Sarah Bloom Raskin, President Joe Biden’s pick to be the nation’s top banking regulator, has formally withdrawn her nomination.

Raskin sent a letter to Biden on Tuesday with her decision to end her candidacy for the post of vice chair for supervision at the Federal Reserve, according to multiple reports. The New Yorker published Raskin’s letter to Biden in full.

Biden nominated Raskin, who previously served as a Fed governor from 2010-14 before resigning to become deputy secretary of the Treasury Department from 2014-17, to the position in January.

Sarah Bloom Raskin

Sarah Bloom Raskin faced fierce opposition from Republicans during her nomination hearing in February to serve as vice chair for supervision at the Federal Reserve.

Her candidacy faced fierce opposition from Republicans, who refused to show up for a Senate Banking Committee vote that would have potentially moved her nomination forward to the full Senate. Their maneuvers also blocked the nominations of four other Federal Reserve candidates—including Jerome Powell, a Republican seeking reappointment as Federal Reserve chair—from moving forward.

The final blow to Raskin’s nomination came Monday, when Sen. Joe Manchin (D-W.Va.) issued a statement saying he would not support her.

“Her previous public statements have failed to satisfactorily address my concerns about the critical importance of financing an all-of-the-above energy policy to meet our nation’s critical energy needs,” Manchin said. “I have come to the conclusion that I am unable to support her nomination to serve as a member of the Federal Reserve Board.”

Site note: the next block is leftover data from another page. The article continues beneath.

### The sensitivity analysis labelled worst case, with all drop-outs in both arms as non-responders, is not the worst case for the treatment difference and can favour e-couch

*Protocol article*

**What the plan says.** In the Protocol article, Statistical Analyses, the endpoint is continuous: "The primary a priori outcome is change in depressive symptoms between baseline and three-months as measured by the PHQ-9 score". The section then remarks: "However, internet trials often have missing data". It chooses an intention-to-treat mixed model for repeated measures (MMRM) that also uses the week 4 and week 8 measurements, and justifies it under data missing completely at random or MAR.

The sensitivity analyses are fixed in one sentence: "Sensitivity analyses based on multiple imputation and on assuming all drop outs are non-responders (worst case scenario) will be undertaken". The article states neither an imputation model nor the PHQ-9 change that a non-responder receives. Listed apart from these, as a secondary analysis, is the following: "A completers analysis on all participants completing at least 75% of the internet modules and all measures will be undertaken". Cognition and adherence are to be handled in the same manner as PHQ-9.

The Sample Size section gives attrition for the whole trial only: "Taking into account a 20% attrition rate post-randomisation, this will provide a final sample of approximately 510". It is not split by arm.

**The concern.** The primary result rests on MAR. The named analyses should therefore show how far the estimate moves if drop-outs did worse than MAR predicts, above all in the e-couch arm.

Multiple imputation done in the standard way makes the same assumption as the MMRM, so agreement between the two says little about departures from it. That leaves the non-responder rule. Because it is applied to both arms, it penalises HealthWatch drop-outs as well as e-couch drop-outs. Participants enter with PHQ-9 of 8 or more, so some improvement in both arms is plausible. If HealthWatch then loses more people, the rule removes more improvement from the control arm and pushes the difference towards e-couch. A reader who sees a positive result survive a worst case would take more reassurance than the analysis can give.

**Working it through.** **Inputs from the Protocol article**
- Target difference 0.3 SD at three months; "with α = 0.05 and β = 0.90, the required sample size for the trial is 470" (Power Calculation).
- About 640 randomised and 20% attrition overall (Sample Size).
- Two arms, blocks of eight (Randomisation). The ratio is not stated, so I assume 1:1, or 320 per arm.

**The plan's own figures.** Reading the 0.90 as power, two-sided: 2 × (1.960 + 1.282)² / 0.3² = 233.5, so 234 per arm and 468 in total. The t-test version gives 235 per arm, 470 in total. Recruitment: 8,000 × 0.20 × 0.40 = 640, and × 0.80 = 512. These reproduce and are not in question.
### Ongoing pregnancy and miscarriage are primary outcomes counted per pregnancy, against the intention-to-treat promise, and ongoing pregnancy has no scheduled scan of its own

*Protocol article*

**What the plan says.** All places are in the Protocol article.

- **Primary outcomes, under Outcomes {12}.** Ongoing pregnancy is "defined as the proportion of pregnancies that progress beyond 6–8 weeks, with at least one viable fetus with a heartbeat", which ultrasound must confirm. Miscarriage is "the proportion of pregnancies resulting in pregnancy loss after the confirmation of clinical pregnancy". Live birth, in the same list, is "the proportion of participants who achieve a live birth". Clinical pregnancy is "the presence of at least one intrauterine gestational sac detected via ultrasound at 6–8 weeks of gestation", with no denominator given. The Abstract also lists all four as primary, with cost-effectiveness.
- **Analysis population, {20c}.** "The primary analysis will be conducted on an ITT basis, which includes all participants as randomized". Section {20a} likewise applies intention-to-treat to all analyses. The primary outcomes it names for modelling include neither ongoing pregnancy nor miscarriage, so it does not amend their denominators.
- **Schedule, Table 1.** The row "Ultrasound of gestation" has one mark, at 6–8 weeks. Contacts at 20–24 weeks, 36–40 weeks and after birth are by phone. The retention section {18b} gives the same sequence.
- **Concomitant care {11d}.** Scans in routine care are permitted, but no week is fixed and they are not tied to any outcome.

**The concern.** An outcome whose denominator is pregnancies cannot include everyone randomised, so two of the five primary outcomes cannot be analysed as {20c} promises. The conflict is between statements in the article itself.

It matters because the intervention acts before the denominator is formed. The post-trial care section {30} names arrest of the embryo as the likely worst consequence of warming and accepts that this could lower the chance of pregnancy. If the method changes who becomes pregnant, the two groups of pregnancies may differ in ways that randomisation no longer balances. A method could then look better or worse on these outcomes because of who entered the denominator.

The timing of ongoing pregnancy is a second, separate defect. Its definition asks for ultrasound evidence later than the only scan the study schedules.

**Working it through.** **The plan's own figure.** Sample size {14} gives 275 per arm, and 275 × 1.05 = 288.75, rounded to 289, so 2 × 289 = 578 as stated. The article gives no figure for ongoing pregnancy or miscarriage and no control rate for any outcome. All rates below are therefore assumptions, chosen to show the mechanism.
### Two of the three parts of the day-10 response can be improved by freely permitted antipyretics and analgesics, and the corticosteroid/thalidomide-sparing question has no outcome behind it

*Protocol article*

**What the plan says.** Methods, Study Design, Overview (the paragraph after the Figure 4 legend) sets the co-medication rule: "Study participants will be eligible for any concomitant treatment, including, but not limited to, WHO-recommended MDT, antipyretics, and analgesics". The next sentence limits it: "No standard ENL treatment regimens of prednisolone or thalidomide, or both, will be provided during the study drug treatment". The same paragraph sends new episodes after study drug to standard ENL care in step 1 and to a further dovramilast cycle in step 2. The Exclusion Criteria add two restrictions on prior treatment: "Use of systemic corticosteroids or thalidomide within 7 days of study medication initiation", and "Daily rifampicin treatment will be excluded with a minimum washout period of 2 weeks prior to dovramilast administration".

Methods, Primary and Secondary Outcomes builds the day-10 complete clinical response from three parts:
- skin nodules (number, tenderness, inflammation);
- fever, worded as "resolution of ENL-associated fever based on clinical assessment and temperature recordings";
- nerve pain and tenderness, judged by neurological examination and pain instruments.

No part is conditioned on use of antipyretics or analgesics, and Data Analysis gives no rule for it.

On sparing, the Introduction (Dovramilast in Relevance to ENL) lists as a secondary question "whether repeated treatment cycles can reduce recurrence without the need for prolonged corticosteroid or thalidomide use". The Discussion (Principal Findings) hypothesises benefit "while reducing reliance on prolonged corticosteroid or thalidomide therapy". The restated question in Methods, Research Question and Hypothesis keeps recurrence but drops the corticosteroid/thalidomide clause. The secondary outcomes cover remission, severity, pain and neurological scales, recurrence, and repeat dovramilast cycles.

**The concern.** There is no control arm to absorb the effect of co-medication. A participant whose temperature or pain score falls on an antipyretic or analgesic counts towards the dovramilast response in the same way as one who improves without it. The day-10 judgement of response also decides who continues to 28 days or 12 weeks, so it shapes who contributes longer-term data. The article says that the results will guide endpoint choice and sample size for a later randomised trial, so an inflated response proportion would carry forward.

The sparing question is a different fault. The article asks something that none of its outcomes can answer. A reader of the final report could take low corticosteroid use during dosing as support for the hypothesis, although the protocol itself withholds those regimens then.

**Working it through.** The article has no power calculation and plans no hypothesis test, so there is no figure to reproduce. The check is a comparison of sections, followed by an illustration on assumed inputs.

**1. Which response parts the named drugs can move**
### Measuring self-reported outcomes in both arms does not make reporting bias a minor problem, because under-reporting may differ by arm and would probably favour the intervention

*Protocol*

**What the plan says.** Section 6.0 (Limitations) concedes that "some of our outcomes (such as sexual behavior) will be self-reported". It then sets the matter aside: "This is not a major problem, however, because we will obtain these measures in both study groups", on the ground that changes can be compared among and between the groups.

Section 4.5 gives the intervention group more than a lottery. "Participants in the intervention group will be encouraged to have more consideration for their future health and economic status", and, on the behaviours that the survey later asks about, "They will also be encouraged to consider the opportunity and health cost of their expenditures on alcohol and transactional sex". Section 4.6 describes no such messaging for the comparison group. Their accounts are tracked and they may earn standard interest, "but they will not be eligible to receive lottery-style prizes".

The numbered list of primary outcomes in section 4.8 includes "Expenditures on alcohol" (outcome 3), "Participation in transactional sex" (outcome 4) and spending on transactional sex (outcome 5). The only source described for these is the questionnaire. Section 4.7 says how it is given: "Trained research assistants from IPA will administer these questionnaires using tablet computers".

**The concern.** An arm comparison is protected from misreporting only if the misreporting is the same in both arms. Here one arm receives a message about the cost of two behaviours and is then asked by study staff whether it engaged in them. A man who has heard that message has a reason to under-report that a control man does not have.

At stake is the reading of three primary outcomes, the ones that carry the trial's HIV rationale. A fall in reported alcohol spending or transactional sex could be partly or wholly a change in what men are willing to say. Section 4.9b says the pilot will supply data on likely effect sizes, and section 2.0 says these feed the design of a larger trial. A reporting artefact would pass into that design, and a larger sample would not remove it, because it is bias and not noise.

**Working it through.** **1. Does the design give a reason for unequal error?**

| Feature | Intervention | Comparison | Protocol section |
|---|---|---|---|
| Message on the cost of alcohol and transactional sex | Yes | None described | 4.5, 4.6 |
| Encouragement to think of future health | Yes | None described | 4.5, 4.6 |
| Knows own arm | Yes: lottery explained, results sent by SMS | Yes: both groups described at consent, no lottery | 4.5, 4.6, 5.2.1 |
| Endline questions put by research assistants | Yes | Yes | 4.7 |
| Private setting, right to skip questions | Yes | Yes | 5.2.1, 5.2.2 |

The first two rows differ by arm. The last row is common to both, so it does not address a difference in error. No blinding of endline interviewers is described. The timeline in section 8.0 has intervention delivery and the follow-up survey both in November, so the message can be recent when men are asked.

With the Senate deadlocked 50-50 between Democrats and Republicans (and Vice President Kamala Harris available to cast a tiebreaking vote), Democrats could not afford to lose even one vote on Raskin’s nomination.

Sen. Pat Toomey (R-Pa.), ranking member of the Senate Banking Committee, signaled Monday in a press release that with Raskin’s nomination out of the way, Republicans would agree to move the other four Fed nominees forward. Toomey and Republicans had blasted Raskin for her alleged lobbying efforts on behalf of Colorado-based fintech company Reserve Trust.

In her letter to Biden, Raskin said her nomination was subject to “relentless attacks by special interests, culminating weeks ago in a boycott of a routine Senate Banking Committee vote to advance your Federal Reserve Board nominees.” She said her decision to withdraw her name from consideration came “with a heavy heart.”

Raskin represents the second Biden nominee for a key banking regulator post to withdraw from consideration. His choice for comptroller of the currency, Saule Omarova, withdrew her nomination in December after losing key support. Biden has yet to nominate someone else for that position.